The Myth of Perfect Productivity

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In the midst of a fine and helpful article from Forbes titled, “Time Management Secrets Anyone Can Use,” I stumbled on the following.

“According to a survey by, the average worker admits to wasting 2.09 hours of each eight-hour workday, not including lunch or scheduled breaks.”

I’ve been in business since I came home from the Marines in 1968. By my count that’s 42 years. And in every single one of those years there has been at least one well-publicized bit of research that says the same thing.

The “research” is offered to us by accounting firms, consulting firms, and peddlers of productivity “solutions.” They all seem to find that we waste two to three hours every day.

Most often (mercifully, not in this case) the study also puts a dollar figure on the wasted time. How they do this is one of the secrets of the Business BS Society.

It always turns out that we workers are wasting several bazillion dollars. Presumably those doing the survey are more disciplined than we, because they know how we can be more productive.

Nuts. It’s not going to happen. Not in 1968. Not in 2010. Not in your lifetime or the lifetime of the Milky Way Galaxy.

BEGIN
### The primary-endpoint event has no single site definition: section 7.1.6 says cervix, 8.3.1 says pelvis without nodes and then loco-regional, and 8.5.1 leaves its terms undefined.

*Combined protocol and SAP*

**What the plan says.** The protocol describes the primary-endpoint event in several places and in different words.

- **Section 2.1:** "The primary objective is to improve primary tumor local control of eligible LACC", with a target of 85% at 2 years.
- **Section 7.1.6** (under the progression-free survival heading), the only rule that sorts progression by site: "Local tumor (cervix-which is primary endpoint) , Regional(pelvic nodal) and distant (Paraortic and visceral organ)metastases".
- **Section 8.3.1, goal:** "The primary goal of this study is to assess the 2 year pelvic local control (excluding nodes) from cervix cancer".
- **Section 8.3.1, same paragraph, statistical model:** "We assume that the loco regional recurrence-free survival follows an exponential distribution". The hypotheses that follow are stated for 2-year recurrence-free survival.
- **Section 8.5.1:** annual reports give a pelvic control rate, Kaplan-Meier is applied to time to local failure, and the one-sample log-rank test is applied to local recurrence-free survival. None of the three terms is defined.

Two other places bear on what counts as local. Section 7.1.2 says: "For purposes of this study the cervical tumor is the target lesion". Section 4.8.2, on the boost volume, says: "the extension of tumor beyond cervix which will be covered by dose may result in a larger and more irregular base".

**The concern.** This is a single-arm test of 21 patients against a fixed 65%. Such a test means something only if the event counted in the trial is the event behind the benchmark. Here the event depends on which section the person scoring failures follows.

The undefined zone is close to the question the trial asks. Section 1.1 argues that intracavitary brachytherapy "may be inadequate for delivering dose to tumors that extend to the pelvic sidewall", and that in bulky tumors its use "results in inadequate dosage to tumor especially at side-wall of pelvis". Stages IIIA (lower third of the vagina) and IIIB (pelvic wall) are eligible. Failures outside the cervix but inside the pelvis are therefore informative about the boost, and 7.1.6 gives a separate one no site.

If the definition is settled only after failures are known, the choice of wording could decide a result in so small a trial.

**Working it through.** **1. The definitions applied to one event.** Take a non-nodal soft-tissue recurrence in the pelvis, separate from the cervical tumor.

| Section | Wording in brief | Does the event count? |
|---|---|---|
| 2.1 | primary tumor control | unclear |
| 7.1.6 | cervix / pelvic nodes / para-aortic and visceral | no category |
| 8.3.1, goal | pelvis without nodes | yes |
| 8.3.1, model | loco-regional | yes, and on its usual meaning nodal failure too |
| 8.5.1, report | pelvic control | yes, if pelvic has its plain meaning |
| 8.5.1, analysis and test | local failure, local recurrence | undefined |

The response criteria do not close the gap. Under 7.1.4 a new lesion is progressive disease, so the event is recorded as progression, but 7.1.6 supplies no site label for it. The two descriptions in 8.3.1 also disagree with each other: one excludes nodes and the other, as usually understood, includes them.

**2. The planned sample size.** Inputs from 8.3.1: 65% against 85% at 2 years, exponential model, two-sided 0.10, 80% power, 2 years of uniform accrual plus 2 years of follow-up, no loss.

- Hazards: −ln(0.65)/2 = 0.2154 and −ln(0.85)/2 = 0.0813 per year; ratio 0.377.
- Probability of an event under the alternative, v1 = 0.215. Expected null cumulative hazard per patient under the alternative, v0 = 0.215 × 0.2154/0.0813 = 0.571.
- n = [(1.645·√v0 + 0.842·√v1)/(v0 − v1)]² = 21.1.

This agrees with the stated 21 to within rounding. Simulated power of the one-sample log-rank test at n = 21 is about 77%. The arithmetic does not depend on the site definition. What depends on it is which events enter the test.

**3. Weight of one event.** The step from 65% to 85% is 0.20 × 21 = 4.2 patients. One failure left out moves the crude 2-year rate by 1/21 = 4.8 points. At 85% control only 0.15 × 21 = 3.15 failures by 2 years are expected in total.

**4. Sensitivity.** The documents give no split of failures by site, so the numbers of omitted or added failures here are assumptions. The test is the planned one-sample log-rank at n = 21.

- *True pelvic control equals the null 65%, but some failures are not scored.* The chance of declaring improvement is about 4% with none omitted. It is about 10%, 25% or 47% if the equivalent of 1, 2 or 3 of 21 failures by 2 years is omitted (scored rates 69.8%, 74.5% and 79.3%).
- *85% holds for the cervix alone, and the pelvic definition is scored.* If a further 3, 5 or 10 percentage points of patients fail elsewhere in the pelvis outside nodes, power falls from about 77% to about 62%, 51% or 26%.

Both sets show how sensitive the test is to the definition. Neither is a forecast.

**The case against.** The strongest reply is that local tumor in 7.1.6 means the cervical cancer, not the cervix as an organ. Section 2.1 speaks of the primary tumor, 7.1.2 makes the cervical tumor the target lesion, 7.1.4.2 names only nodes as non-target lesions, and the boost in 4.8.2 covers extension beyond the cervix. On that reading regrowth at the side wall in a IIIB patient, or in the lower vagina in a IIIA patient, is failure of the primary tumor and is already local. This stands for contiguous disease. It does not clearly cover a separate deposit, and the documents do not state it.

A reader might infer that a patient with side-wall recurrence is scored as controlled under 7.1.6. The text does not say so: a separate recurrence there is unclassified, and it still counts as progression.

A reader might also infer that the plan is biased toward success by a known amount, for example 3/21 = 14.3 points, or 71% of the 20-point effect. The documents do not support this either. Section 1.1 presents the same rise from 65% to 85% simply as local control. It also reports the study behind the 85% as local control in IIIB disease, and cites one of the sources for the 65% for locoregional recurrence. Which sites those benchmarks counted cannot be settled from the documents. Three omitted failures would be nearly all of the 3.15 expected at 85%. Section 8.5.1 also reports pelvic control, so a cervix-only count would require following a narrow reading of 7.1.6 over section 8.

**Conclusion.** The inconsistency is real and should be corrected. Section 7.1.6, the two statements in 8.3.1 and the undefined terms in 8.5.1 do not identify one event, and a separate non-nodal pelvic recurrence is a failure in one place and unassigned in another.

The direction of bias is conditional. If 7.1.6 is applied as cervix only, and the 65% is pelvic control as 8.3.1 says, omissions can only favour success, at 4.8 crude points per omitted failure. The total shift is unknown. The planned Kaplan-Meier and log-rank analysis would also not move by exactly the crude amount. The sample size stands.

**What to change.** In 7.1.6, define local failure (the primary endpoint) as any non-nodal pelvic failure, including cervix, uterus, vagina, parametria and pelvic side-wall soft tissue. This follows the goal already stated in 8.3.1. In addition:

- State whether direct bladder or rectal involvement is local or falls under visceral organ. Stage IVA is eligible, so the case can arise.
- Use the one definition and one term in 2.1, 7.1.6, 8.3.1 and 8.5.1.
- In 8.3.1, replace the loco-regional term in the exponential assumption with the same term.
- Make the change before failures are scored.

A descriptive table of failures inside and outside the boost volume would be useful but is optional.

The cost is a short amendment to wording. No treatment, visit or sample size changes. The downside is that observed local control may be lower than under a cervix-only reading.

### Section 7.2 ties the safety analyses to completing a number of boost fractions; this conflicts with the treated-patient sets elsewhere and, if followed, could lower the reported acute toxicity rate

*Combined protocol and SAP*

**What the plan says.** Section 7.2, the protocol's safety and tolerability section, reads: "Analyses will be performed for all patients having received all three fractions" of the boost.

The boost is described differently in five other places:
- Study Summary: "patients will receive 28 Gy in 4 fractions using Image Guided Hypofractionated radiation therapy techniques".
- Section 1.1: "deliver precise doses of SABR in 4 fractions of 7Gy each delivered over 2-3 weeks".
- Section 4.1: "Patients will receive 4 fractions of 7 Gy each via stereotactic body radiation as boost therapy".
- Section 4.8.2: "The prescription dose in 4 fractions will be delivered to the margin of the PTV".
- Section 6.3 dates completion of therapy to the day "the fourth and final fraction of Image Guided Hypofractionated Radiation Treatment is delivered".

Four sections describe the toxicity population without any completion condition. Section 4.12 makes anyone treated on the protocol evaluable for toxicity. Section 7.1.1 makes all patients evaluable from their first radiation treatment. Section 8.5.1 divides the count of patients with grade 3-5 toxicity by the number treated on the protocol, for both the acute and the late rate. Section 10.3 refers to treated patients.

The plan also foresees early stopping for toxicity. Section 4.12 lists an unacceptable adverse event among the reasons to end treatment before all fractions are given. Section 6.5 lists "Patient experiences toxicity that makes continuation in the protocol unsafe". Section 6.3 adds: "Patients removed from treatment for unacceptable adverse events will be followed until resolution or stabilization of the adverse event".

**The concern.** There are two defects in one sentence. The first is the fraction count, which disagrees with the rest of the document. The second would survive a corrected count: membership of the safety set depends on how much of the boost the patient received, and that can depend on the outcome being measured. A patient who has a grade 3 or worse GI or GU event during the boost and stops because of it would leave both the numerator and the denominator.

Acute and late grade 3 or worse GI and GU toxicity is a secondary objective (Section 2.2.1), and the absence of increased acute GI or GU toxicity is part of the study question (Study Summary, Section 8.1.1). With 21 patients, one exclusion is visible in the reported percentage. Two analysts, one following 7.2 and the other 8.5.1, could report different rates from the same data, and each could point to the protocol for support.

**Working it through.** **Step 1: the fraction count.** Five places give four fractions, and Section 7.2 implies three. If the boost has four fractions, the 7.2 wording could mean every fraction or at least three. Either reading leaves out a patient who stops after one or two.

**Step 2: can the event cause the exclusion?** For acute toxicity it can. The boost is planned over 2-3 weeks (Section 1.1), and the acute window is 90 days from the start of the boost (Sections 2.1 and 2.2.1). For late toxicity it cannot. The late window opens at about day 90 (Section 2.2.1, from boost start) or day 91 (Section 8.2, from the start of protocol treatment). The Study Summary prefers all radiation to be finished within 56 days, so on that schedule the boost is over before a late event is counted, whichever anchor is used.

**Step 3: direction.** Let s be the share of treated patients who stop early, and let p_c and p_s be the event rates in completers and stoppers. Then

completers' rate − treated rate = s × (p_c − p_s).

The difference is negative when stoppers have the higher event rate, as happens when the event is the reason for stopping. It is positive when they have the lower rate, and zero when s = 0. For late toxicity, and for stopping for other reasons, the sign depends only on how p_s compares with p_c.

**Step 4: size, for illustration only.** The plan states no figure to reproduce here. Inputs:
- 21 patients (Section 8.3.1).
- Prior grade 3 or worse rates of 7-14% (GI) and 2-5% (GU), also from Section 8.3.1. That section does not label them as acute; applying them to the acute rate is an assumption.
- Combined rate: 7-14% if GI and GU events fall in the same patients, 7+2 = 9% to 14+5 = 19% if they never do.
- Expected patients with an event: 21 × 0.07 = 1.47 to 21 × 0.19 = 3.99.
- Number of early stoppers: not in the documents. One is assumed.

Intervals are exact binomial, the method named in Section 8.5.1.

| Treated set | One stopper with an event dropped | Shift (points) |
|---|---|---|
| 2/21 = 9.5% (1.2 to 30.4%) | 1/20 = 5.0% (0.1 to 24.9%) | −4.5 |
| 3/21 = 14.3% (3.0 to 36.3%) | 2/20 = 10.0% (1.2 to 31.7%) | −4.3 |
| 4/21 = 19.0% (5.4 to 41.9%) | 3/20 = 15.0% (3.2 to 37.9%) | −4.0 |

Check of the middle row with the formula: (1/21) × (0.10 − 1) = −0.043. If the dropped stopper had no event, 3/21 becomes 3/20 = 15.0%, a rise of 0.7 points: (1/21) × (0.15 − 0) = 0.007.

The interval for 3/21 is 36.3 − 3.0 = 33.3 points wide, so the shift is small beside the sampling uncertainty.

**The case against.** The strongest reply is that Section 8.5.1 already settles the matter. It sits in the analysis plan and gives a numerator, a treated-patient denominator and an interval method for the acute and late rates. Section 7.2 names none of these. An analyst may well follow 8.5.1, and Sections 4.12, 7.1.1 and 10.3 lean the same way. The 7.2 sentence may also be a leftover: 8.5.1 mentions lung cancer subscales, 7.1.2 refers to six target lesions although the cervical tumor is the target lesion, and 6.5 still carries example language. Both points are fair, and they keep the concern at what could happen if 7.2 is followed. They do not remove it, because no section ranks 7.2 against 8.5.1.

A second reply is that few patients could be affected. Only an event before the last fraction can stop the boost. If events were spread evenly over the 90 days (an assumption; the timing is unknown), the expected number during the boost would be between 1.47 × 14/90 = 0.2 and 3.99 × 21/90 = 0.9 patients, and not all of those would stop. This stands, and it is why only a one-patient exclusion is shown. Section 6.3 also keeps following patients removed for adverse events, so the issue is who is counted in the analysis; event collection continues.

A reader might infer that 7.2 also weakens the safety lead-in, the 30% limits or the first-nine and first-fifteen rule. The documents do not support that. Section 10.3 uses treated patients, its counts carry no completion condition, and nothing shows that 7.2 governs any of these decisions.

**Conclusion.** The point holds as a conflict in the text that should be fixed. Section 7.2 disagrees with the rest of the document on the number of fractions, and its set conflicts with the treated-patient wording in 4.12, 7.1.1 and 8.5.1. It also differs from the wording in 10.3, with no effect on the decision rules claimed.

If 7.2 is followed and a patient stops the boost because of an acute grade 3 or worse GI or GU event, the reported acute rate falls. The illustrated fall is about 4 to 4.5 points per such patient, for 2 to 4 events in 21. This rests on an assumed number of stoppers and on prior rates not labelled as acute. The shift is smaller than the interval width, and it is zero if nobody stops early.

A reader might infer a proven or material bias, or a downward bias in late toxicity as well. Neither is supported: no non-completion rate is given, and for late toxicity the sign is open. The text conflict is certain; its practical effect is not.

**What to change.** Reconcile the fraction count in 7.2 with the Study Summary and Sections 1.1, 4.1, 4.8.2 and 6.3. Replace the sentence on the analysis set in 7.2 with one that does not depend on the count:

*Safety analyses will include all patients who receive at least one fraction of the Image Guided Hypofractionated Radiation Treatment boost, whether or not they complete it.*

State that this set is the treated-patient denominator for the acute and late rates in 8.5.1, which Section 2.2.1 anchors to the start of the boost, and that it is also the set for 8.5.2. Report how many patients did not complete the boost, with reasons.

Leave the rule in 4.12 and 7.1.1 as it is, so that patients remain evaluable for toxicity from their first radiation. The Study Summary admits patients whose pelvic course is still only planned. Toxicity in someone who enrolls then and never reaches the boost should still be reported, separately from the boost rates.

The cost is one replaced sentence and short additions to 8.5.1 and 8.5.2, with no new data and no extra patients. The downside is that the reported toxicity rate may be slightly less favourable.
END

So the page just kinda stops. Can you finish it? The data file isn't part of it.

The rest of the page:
It won’t happen because human beings aren’t machines. We don’t work well when we work all the time.

That “wasted” time is the time when creativity happens. It’s the time when relationships are developed.

Don’t get me wrong, I think all of us can be more effective and productive. After a lifetime of working on that issue for myself, I know that there’s still room to do better.

Just throw away your notions that you can get 100 percent productivity. It’s not human. It’s not natural. It won’t work.

The poet Robert Frost addressed something similar in his poem, “The Hardship of Accounting.”

“Never ask of money spent
Where the spender thinks it went.
Nobody was ever meant
To remember or invent
What he did with every cent.”

Boss’s Bottom Line

Strive to help your team members be more productive and to be more productive yourself. But recognize that people are at their best when they’re allowed to be human and not just productive.

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